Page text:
Friday, April 27, 2007

Jason Grizzanti of Warkwick Valley Winery and Distillery

(Profile No. 1 in the Young Turks series)

There is no hiding my admiration for Warwick Valley Winery and Distillery. From their Cabernet Franc and Black Dirt Red to their great ciders and now unique distilled products, who can fault me? you've seen my reviews of their wines over the years. But who is the winemaker there?

It’s Jason Grizzanti. I recently had the pleasure of meeting him at the HVWGA Awards.. Warwick’s cider is one of the great ciders of North America, which I guess makes Jason Grizzanti one of the best cider makers in North America. That’s pretty big praise for someone who graduated from Cornell in 2000. But Jason just didn’t step into it. It’s actually been a long road to his recent successes. Aside from numerous awards, Warwick Valley is now distributed in seven states.

Jason and girlfriend, Erika Duncalfe.

“I started out making beer in high school. I made a stout. It came out OK,” said the native of Montclair. “My first wine was an apple cider. In retrospect, I had no idea what I was doing. I had worked [at Warwick Valley Winery] with the previous wine people. But the old crowd was gone by the time I got back from school. It was horrible,” Jason now admits.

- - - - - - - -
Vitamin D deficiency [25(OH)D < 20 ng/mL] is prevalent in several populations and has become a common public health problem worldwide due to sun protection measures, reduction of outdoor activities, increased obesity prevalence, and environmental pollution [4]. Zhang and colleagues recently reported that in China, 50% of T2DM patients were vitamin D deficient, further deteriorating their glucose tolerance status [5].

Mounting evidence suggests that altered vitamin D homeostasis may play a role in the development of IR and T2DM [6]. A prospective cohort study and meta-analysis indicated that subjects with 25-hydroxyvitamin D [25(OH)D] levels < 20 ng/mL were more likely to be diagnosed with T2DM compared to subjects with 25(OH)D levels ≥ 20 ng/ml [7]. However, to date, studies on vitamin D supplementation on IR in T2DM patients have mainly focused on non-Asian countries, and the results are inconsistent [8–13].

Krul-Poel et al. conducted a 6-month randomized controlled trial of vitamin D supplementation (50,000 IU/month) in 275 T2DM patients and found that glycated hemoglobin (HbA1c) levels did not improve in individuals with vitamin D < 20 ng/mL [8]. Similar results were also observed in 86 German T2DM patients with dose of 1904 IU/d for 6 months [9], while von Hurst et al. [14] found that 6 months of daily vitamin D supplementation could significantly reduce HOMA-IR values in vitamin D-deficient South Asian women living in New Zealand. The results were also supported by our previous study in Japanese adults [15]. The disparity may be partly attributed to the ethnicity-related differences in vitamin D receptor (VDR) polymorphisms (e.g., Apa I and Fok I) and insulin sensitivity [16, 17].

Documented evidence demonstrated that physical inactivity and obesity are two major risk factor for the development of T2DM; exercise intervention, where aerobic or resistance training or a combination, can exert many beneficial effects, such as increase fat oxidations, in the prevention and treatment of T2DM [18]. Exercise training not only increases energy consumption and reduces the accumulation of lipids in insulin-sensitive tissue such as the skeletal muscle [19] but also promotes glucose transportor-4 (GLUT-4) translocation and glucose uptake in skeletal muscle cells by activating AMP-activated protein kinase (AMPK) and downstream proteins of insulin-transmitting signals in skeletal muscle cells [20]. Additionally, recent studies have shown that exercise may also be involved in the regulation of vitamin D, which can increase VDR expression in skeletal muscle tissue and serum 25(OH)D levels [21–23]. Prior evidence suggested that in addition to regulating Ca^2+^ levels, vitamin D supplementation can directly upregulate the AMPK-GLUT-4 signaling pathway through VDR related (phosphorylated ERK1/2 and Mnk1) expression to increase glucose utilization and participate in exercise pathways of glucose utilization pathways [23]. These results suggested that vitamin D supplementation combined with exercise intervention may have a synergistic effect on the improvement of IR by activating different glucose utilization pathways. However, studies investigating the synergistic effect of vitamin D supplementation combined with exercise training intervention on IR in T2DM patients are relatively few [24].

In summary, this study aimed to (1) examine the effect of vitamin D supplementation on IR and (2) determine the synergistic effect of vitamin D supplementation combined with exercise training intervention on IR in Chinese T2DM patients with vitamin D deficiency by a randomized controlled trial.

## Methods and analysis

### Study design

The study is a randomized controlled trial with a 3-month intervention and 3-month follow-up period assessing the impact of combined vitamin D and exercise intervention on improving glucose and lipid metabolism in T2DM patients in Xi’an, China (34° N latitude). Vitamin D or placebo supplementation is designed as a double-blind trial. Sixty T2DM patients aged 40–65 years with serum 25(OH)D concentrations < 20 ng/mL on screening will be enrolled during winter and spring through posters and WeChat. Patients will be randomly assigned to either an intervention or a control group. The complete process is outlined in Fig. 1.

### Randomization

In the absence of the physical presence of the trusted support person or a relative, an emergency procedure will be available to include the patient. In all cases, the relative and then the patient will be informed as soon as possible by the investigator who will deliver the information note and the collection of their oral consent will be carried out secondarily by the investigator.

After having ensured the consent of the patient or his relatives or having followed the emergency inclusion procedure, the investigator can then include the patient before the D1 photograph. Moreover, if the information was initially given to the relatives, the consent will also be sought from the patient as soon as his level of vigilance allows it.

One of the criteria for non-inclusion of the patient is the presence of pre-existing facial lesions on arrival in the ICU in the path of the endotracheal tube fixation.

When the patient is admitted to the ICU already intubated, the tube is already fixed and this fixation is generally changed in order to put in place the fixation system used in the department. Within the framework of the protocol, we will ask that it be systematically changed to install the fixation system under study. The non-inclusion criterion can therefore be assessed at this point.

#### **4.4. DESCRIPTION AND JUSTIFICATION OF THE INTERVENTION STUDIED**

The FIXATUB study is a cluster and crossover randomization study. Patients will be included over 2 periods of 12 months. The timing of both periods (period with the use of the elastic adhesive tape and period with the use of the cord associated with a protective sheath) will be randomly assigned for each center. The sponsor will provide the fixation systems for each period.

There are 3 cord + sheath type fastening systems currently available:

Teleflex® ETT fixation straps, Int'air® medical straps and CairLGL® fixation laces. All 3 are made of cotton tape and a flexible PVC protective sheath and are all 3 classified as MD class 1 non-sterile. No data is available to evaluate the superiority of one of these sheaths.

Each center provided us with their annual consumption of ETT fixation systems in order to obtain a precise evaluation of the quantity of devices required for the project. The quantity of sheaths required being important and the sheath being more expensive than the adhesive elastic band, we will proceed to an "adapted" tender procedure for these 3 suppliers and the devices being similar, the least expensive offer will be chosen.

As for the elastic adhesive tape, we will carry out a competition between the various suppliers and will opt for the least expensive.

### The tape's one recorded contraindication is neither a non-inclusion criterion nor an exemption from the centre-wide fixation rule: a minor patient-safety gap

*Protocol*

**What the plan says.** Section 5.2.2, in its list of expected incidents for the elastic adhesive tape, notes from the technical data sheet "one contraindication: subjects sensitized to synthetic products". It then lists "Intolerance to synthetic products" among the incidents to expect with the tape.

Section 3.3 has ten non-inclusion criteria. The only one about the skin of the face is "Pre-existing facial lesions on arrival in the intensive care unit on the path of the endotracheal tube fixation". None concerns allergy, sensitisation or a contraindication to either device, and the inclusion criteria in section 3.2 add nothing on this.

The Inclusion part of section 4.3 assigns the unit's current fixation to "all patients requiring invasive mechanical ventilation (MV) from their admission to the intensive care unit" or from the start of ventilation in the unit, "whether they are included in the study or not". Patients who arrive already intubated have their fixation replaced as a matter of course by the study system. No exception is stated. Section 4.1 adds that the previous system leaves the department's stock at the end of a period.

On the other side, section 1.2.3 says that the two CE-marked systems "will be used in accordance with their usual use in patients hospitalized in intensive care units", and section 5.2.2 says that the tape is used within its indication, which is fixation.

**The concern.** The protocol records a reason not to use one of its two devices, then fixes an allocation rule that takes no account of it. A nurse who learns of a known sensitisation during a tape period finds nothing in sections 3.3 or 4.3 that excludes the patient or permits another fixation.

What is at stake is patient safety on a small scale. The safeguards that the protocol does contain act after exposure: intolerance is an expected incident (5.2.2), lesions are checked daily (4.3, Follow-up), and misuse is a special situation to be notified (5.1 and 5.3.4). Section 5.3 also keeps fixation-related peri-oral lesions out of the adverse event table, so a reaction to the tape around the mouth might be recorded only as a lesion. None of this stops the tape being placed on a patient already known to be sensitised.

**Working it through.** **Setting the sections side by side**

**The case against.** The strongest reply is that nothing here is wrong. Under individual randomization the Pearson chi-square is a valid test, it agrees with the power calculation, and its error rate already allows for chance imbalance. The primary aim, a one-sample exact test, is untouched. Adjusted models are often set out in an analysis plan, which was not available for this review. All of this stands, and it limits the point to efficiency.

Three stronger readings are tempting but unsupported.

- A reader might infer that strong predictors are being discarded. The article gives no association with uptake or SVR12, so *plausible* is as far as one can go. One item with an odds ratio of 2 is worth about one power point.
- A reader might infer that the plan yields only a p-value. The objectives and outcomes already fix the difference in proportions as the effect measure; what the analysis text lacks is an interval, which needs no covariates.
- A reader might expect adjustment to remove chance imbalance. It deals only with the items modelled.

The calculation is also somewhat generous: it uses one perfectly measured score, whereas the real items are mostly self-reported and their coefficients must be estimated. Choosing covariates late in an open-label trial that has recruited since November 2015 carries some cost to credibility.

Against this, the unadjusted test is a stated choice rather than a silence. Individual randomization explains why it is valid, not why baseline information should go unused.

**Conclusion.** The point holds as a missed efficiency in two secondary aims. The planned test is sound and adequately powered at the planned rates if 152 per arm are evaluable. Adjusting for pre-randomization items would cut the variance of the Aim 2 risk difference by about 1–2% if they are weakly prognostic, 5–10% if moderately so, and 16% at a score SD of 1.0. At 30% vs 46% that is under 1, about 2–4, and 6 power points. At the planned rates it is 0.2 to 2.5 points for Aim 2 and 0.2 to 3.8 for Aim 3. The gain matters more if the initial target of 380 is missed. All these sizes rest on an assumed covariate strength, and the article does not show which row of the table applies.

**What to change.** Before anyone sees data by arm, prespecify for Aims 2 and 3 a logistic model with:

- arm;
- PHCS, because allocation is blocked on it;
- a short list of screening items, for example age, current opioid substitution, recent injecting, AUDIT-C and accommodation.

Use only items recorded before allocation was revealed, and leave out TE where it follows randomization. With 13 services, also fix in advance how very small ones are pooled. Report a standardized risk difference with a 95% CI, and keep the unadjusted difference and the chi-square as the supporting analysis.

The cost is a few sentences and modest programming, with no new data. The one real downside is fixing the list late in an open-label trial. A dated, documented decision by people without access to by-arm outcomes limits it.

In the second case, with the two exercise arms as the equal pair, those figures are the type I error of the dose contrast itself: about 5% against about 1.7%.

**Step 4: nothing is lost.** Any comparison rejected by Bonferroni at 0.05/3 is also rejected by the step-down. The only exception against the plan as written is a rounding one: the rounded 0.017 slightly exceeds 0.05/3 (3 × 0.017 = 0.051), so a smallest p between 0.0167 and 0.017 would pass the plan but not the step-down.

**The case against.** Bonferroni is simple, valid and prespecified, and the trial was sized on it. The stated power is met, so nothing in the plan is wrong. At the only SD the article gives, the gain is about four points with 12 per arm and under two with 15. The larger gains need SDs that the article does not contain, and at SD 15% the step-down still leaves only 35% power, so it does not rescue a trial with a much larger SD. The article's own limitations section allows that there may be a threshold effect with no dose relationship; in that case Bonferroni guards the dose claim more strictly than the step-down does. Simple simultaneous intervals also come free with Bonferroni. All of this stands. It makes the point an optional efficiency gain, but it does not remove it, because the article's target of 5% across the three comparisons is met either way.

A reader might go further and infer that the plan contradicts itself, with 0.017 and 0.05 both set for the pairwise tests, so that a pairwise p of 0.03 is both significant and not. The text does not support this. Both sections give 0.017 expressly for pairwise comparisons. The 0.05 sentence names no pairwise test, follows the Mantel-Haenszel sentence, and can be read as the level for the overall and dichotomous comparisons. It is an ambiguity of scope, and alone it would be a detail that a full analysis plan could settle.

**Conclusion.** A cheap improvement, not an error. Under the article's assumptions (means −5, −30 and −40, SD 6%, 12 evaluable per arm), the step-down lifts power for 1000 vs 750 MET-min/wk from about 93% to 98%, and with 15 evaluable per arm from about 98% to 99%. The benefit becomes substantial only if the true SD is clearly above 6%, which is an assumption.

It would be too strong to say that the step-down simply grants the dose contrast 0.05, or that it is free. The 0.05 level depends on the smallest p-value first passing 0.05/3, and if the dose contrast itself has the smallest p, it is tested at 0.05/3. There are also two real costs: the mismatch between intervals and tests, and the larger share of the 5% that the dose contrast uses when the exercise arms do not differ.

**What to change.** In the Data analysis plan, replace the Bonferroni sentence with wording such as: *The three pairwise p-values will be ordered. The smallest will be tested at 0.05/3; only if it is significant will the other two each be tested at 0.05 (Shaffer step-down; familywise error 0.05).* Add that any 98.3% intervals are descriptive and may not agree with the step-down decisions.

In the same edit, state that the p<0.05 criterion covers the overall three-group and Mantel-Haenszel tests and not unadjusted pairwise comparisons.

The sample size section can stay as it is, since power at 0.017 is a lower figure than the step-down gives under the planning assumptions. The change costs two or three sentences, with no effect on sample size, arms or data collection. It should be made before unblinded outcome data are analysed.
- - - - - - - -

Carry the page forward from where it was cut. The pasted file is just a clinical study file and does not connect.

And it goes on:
“Luckily enough, my father had a friend, a retired bio chemist from the pharmaceutical industry. He gave me some suggestions, and my next batch came out much better. He was a great guy.”

“I went to cider school in England, at Pershore College. It was probably the best thing I did. I got to talk to a lot of great cider people, and learned more about cider in a broader, larger sense”

How did he originally get interested in wine and cider making. “I don't even know how it happened. The eternal search for alcohol in high school and college was probably the beginning. When I went to Cornell, I had a really great professor who was into cider. At that time, Cornell didn't have a winemaking program so his enthusiasm for cider rubbed off.” While at Cornell Jason went to Michigan State to search for more information. “I went to Michigan for a short week course to see their still, while at Cornell. It was at that early moment, during his junior year, that the bug really took hold, especially for distilling. “A bunch of Michigan wineries were getting stills. I wanted to do it too, but I didn't know how. Then the RFP from Grow New York arrived.”